A wee bit of St. Patrick’s Day trivia 

St. Patrick’s day, held on March 17th, is a religious holiday celebrating the anniversary of Saint Patrick’s death 1,000 years ago. Surprisingly, Saint Patrick was not Irish but British, and was born to a Christian family. He is often seen trampling snakes, as he is given credit for banishing all the snakes on the island. Photo courtesy of Lyricmac/Wikimedia Commons

Whether you are a full-blooded Irishman, have a wee bit of Irish ancestry or are just a big fan of Guinness, everyone is Irish on St. Patrick’s Day. Though we will be basking in the glories of spring break on the actual holiday, the Life section thought it would be good idea to delve into the origins of the holiday to get in the spirit. 

The Man, The Myth, The Legend 

In order to understand the roots of St. Patrick’s Day, we must first take a look at the life of the famed lad named Patrick himself. For starters, it should be noted that Patrick was not even Irish and not named Patrick at birth. Born instead as Maewyn Succat, Patrick was actually British, having been born to a wealthy Christian family in the Britannia province of the Roman Empire. At the age of 16, he was kidnapped and brought to the Emerald Isle as a slave. 

Patrick escaped captivity and returned to Britannia to become a priest. He later traveled to Ireland as a missionary, converted thousands of Irish people to Christianity and established several Catholic parishes. By the end of his life, he was called Patricius, Patrick in English, which derives from the Latin term for “father figure.” While Patrick was largely forgotten at the time of his death, stories were passed down of Patrick’s legendary use of the shamrock to explain the Holy Trinity. And, thus, he grew in fame and popularity. 

In several depictions, Patrick can be seen trampling snakes as he was credited for banishing all snakes from the island. This, however, has been embraced as a symbol of Patrick’s banishment of paganism from Ireland, as scientists have largely agreed that snakes would have never come to Ireland in the first place since the waters surrounding it are far too cold for snakes to swim in.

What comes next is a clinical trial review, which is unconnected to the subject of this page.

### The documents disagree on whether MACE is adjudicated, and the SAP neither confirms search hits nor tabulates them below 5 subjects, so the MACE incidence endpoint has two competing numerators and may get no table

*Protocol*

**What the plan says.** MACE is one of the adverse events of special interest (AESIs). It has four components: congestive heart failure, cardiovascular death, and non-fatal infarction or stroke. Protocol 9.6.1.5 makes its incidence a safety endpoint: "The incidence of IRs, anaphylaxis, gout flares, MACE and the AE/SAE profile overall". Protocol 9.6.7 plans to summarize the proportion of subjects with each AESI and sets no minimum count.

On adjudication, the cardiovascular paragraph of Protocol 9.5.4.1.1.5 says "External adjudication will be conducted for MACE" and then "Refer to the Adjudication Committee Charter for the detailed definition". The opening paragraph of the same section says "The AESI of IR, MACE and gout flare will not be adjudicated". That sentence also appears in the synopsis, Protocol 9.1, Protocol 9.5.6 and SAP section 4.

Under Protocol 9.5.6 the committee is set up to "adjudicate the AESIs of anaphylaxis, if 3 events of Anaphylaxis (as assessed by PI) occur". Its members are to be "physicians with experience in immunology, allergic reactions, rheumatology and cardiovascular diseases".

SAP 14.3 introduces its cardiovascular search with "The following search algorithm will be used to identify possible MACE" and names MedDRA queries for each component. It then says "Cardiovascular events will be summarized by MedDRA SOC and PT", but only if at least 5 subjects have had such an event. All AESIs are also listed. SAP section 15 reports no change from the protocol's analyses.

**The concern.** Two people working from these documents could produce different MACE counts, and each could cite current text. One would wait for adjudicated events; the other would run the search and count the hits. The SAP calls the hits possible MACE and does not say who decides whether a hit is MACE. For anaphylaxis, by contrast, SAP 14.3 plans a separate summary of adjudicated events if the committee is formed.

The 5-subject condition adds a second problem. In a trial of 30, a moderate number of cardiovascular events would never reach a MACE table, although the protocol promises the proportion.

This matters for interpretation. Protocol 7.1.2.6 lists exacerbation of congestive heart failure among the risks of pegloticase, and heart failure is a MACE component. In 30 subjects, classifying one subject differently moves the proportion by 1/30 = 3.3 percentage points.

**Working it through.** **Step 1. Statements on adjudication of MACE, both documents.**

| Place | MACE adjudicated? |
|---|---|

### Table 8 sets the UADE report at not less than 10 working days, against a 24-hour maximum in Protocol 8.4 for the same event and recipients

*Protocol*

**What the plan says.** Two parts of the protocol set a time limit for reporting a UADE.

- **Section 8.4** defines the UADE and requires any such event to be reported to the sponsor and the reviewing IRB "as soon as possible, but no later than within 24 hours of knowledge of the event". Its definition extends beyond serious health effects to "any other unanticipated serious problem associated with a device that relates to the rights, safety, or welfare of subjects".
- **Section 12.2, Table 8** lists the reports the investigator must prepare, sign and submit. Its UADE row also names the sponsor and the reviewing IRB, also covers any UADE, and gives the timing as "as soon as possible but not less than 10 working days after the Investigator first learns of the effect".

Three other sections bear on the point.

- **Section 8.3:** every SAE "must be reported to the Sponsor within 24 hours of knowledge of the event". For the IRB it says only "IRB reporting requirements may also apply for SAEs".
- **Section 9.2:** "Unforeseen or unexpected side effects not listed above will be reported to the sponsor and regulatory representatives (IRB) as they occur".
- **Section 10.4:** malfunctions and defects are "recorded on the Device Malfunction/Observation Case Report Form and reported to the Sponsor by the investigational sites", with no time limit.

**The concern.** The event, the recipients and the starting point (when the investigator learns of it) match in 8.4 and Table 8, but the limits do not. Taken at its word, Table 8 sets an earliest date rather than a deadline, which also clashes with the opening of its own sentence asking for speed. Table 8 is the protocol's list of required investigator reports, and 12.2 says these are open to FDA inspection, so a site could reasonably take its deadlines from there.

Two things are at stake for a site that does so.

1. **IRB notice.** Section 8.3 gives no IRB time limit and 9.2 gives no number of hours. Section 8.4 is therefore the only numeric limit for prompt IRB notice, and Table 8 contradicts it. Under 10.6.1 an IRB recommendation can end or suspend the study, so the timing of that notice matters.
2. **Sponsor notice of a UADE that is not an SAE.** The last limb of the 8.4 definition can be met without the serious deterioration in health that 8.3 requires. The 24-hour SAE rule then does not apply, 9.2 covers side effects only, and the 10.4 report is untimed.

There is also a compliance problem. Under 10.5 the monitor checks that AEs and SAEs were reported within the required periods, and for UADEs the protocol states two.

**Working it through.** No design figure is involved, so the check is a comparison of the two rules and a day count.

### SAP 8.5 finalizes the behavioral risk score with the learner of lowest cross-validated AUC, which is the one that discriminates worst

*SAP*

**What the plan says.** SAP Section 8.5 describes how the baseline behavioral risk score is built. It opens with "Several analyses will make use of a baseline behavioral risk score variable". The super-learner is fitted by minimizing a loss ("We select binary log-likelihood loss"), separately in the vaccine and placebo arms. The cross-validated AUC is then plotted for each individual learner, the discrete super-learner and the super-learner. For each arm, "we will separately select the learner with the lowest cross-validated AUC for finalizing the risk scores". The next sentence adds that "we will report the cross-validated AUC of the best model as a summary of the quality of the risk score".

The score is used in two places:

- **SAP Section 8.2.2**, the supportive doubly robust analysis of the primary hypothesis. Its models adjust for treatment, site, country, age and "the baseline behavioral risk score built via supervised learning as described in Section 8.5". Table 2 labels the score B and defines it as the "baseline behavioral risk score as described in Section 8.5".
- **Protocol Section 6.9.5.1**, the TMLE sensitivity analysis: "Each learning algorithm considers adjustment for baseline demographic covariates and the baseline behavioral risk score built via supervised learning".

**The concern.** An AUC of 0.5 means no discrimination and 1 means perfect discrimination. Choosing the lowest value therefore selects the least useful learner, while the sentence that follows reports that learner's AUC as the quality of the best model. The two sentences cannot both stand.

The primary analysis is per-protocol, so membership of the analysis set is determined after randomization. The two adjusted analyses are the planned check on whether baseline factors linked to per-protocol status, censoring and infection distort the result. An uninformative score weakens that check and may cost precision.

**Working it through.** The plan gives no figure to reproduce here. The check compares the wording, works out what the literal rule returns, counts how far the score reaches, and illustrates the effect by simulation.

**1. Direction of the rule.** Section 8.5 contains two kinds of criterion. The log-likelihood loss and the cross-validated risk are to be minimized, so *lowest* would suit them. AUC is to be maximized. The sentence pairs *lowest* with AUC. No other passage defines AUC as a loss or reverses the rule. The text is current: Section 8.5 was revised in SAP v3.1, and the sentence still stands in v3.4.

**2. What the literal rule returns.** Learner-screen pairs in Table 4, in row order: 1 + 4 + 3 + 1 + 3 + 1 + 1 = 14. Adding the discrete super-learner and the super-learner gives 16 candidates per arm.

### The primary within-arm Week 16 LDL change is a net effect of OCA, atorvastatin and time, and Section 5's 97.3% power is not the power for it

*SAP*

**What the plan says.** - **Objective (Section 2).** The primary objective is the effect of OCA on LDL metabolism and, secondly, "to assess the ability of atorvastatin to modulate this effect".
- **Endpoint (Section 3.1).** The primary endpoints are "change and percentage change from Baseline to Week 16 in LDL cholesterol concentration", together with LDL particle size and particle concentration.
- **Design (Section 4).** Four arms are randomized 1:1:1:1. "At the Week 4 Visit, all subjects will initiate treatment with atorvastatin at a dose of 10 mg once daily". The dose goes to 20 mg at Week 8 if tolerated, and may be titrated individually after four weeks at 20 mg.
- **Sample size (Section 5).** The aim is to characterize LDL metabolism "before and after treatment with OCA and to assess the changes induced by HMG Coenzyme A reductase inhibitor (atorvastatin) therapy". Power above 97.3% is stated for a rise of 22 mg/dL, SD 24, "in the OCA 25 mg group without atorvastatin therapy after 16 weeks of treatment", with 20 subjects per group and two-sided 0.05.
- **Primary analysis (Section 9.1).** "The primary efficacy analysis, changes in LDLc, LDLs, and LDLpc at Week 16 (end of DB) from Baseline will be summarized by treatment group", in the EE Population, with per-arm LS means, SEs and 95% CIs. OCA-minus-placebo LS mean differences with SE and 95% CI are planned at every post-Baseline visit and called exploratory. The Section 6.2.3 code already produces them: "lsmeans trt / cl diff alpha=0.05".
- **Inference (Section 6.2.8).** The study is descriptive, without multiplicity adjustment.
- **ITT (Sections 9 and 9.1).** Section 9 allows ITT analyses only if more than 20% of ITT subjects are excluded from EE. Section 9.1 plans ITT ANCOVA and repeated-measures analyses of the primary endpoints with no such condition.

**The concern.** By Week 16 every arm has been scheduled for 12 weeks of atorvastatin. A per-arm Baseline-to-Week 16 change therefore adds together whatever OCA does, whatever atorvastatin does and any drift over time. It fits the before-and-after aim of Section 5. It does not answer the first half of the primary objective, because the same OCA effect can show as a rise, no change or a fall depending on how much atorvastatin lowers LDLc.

Interestingly enough, despite being the patron saint of Ireland, Patrick was never formally canonized by the Roman Catholic Church. The canonization process had not been established at the time of Patrick’s death, so Patrick was only recognized as a saint in name. This means that one of the most famous saints in Christianity worldwide is not an official saint. 

If that’s not hard enough to believe, it should also be known that Patrick’s color of choice was blue, not green like the leprechaun would have you believe. Green was adopted as the color of Ireland in defiance of the British royal blue in their fight for independence in the 18th century. It has stuck ever since. 

From Green to Red, White and Blue 

Population changes in Ireland from 1841 to 1851 as a result of the Great Famine. Many Irish people fled to the United States, as well as Britain, Canada, Argentina, and Australia. Photo courtesy of Encyclopædia Britannica

While the holiday has origins in Ireland, the festivities around it, specifically parades, are all-American. This first parade in 1767, a far cry from the behemoth it is today, consisted of a few homesick Irish soldiers serving in the British military. As Irish flooded into the U.S., these parades only grew in popularity. In order to understand why the Irish came to the U.S., let’s first talk about potatoes.